Thursday, October 10, 2019

The Mystery of Mr. McFeely & His Cigarettes

In the early days of the Neighborhood Archive, it was brought to my attention that one of the few catalogues of Neighborhood episodes that existed at that time -- the University of Pittsburgh's PittCat -- included a curious description for Episode 0037.

According to this description, at one point in the episode Mister Rogers "talks about how he is sometimes angered by Mr. McFeely's smoking."

Wait. What?!

Unfortunately, at that time there was no easy way to verify this information one way or the other. But it was detailed in this official academic catalogue, so it had to be true! Right? I mean, this episode was filmed in the late 1960s -- a time when smoking was much more socially acceptable than it is today.

Maybe Mr. McFeely was a indeed a smoker.

Not long after that, I had the opportunity for one of my first conversations directly with the staff of the Fred Rogers Company (now Fred Rogers Productions) -- some of whom would have been working on the Neighborhood program at that time.

But no one remembered anything. The response I got was one of curiosity but uncertainty. Sort of a "I don't think so. But maybe... I don't know."

It wasn't long after that when, with the help of the Fred Rogers Company, I began filling in gaps in the episode details found on the Neighborhood Archive site.

You'd better believe one of the first episodes I asked to see was Episode 0037! As I viewed the episode for the first time, I can't say I was surprised to find that there was no mention anywhere in the episode of Mr. McFeely (or anyone else) smoking.

With this new information -- or lack thereof -- the mystery continued as urban legends began to develop. The most common theory that surfaced was that a scene with Mr. McFeely smoking was originally in the episode but was replaced with new footage when the harmful effects of smoking started to be taken more seriously.

Pitched once again to those at the Fred Rogers Company, this theory could not be confirmed. In fact, at this time I learned that the University of Pittsburgh had been contacted about this content and expressed that the information in their system could not be changed. So even if the legend of the smoking Speedy Deliveryman was ultimately debunked, editing this information would require a significant amount of effort.

That's where the story stalled for many years -- with so many questions left unanswered.

Was Mr. McFeely ever a smoker? Was this originally part of a Neighborhood episode or not? Was this footage replaced? If so, is the original footage still in existence anywhere?

Fast forward to the late summer of 2019 -- over fifty years after Episode 0037 originally aired. It was at this time that an unexpected contact through Instagram opened the door to this mystery being solved once and for all!

We'll call the person who contacted me "J" so as to prevent a visit from the NIA (Neighborhood Intelligence Agency). J is a graduate of the University of Pittsburgh and, in the summer of 1994, he was one of the people responsible for writing the episode descriptions for the University Library System's online catalogue (called PittCat at the time). At that time, Mister Rogers' Neighborhood was still in production as he and a co-worker began with documenting current episodes and working their way back to those from 1968.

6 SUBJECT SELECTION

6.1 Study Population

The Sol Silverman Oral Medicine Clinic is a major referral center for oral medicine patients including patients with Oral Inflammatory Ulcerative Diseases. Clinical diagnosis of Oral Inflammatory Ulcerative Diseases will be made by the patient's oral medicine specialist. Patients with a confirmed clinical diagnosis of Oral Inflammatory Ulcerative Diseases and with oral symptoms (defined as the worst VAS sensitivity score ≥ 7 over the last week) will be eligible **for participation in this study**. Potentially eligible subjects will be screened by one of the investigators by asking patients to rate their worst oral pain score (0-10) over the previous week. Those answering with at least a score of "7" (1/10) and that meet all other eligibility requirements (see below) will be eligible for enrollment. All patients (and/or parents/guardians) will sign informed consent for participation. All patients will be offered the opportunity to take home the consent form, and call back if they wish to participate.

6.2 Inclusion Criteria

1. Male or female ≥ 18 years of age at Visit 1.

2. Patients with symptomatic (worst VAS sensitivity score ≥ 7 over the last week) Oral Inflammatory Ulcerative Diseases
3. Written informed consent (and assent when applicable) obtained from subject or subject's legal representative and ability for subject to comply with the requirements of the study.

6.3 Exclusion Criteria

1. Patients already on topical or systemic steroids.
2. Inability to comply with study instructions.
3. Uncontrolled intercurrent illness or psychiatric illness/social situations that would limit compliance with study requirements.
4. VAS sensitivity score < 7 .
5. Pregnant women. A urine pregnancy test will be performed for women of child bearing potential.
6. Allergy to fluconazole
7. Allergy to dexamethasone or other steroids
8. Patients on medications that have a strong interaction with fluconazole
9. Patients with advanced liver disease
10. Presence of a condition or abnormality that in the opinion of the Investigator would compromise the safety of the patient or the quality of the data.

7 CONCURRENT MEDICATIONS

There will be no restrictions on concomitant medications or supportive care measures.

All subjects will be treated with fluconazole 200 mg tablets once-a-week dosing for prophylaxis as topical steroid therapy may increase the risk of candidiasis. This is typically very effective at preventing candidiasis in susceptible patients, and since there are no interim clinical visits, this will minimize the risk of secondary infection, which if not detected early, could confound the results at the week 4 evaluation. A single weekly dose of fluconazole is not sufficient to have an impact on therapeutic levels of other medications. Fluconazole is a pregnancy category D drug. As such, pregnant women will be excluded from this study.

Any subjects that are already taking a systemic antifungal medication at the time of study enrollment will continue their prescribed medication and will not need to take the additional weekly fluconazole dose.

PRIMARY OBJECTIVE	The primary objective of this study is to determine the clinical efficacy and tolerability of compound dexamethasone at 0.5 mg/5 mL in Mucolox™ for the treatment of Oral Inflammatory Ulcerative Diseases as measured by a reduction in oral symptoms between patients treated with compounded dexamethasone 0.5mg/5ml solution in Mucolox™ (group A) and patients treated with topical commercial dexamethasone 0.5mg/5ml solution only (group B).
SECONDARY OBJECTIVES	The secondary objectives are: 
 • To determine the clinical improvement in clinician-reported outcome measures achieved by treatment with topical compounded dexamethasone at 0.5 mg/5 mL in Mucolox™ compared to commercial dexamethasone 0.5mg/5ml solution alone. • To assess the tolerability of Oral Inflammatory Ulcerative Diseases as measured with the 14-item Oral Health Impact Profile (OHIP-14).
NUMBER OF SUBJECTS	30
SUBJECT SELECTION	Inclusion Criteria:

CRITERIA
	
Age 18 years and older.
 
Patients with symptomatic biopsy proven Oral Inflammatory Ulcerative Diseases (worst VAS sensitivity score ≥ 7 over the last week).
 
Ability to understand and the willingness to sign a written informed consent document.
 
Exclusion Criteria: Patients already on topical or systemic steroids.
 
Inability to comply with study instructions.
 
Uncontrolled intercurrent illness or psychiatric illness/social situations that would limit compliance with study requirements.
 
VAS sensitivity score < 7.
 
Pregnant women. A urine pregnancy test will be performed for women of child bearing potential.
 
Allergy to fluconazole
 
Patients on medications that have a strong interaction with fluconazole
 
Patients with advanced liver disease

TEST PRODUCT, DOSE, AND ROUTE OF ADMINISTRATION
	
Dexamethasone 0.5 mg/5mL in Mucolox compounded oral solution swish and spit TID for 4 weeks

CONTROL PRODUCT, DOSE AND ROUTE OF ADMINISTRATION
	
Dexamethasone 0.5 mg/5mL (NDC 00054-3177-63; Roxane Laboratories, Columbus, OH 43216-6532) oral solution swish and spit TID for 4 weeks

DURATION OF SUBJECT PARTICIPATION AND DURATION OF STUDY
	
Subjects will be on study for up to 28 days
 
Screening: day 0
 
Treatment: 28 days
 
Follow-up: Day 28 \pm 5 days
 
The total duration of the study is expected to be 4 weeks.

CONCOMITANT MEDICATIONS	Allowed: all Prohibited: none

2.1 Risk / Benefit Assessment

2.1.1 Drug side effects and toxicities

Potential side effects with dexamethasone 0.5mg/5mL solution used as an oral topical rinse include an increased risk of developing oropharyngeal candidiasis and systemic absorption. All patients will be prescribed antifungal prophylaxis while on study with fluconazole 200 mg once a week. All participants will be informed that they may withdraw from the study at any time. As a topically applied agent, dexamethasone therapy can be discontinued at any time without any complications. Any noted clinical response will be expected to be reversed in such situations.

According to J, the summaries in PittCat were transcribed from forms originally written by Fred Rogers himself. Each form listed a brief description of the episode as well as any characters and contributors for the episode. The episode entries were created using a networked CRT monitor and took roughly 15-20 minutes to prepare and type each one.

What I found most interesting about this process was J's confirmation that any errors -- deliberate or accidental -- could not be corrected after the entry was submitted due to the fact that the information was then transmitted to the Library of Congress. When an item (regardless of the medium) was added to the Pitt collection, the first step of documentation was to see if a Library of Congress record already existed for that specific title. In the case of Mister Rogers' Neighborhood, of course, there was no Library of Congress record; hence, the need for J and his co-worker to create the entries. Once completed, the records were submitted to the OCLC (Online Catalogue of the Library of Congress). Pitt is considered a Federal Depository Library so the law requires this information to be shared with the Library of Congress. Once submitted, entries cannot be changed without official Library of Congress approval.

So back to Mr. McFeely and his alleged smoking habit.

As the process of entering information for each Neighborhood episode neared completion, J was growing tired of the tedium and found himself taking more frequent cigarette breaks. One morning, he was called into the office of his supervisor and reprimanded for his excessive time away from his responsibilities. In a passive-aggressive response to this confrontation, J wrote a line in the description for Episode 0037 about Mr. McFeely smoking.

The rest, friends and neighbors, is history.


1 comment:

Evelyn Kaehler said...

Great story! As a retired library cataloger, I can vouch for the accuracy of the description of the online cataloging process in the the 1990s. Those were the days! ;-) But OCLC has never been the "Online Catalogue of the Library of Congress." It was first called the Ohio College Library Center when it was founded in 1967, then the name was changed to Online Computer Library Center in 1981 as it expanded.